By “reduce” or other forms of the word, such as “reducing” or “reduction,” is meant lowering of an event or characteristic (e.g., viral infection). It is understood that this is typically in relation to some standard or expected value, in other words it is relative, but that it is not always necessary for the standard or relative value to be referred to. For example, “reduces viral infection” means decreasing the amount of bacteria relative to a standard or a control.
      By “prevent” or other forms of the word, such as “preventing” or “prevention,” is meant to stop a particular event or characteristic, to stabilize or delay the development or progression of a particular event or characteristic, or to minimize the chances that a particular event or characteristic will occur. Prevent does not require comparison to a control as it is typically more absolute than, for example, reduce. As used herein, something could be reduced but not prevented, but something that is reduced could also be prevented. Likewise, something could be prevented but not reduced, but something that is prevented could also be reduced. It is understood that where reduce or prevent are used, unless specifically indicated otherwise, the use of the other word is also expressly disclosed.
      As used herein, “treatment” refers to obtaining beneficial or desired clinical results. Beneficial or desired clinical results include, but are not limited to, any one or more of: alleviation of one or more symptoms (such as infection), diminishment of extent of infection, stabilized (i.e., not worsening) state of infection, preventing or delaying spread of the infection, preventing or delaying occurrence or recurrence of infection, and delay or slowing of infection progression.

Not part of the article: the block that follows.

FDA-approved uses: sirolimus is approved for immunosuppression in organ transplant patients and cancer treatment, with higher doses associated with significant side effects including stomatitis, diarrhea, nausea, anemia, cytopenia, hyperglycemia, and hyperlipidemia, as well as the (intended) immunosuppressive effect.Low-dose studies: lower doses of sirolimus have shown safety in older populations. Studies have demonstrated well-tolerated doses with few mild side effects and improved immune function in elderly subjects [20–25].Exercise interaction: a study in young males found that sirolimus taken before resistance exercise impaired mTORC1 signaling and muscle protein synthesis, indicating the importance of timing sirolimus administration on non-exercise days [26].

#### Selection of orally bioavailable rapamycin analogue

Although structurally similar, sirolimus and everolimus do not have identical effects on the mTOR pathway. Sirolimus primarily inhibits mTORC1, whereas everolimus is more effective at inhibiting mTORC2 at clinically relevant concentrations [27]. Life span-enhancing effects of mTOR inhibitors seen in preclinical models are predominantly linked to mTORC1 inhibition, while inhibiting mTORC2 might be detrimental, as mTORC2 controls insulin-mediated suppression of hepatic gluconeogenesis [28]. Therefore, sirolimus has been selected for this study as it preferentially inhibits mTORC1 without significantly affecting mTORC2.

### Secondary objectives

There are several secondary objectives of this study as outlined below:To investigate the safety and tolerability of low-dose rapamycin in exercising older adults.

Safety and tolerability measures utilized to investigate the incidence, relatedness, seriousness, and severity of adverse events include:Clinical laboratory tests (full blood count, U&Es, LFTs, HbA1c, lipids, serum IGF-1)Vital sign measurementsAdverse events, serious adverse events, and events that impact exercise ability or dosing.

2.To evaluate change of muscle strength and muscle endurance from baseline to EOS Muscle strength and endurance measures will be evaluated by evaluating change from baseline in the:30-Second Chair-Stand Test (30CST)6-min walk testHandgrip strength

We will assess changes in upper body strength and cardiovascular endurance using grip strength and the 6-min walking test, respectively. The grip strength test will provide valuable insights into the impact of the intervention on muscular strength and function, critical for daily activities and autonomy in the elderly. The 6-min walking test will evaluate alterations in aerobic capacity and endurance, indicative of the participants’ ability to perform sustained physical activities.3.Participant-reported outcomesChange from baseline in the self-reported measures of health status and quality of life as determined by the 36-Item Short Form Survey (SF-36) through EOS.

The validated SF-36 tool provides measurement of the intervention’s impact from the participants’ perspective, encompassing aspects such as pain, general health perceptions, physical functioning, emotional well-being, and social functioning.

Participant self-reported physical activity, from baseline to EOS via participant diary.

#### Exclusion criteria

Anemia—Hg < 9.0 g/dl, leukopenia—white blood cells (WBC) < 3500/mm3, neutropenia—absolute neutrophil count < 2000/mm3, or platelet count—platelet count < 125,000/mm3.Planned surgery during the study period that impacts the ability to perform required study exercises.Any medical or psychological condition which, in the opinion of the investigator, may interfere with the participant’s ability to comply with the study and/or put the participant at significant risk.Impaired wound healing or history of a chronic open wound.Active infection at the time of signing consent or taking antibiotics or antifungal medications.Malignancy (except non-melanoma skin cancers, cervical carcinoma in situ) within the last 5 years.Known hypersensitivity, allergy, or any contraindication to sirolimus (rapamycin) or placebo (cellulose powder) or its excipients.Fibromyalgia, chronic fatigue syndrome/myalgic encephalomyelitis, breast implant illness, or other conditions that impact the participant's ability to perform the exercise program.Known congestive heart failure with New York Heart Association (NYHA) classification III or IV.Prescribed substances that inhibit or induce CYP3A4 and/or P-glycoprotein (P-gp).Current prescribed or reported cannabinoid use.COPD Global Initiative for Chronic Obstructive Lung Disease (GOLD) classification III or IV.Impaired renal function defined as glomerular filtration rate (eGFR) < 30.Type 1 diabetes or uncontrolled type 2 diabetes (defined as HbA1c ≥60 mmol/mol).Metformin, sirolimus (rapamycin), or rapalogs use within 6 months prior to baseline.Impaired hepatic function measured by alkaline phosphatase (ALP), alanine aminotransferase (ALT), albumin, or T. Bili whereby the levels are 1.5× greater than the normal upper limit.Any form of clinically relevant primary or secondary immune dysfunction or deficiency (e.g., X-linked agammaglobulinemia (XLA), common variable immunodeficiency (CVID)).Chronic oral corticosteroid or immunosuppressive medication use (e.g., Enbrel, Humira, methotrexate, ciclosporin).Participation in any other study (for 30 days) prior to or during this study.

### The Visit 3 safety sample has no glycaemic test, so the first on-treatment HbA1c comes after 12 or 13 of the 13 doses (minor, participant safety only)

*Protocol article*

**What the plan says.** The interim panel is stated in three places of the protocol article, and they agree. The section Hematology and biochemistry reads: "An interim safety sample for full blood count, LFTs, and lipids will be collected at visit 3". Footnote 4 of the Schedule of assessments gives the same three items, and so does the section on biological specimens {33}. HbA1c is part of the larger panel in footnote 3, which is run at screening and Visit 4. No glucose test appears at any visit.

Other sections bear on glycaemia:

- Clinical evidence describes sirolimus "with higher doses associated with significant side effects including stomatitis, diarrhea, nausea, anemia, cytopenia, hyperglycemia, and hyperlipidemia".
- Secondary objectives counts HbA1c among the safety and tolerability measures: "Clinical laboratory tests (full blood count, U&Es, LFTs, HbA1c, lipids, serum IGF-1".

The term “patient” preferably refers to a human in need of treatment with an antibiotic or treatment for any purpose, and more preferably a human in need of such a treatment to treat viral infection. However, the term “patient” can also refer to non-human animals, preferably mammals such as dogs, cats, horses, cows, pigs, sheep and non-human primates, among others, that are in need of treatment with an antibiotics.
      It is understood that throughout this specification the identifiers “first” and “second” are used solely to aid in distinguishing the various components and steps of the disclosed subject matter. The identifiers “first” and “second” are not intended to imply any particular order, amount, preference, or importance to the components or steps modified by these terms.

Chemical Definitions

      As used herein, the term “composition” is intended to encompass a product comprising the specified ingredients in the specified amounts, as well as any product which results, directly or indirectly, from combination of the specified ingredients in the specified amounts.
      References in the specification and concluding claims to parts by weight of a particular element or component in a composition denotes the weight relationship between the element or component and any other elements or components in the composition or article for which a part by weight is expressed. Thus, in a mixture containing 2 parts by weight of component X and 5 parts by weight component Y, X and Y are present at a weight ratio of 2:5, and are present in such ratio regardless of whether additional components are contained in the mixture.
      A weight percent (wt. %) of a component, unless specifically stated to the contrary, is based on the total weight of the formulation or composition in which the component is included.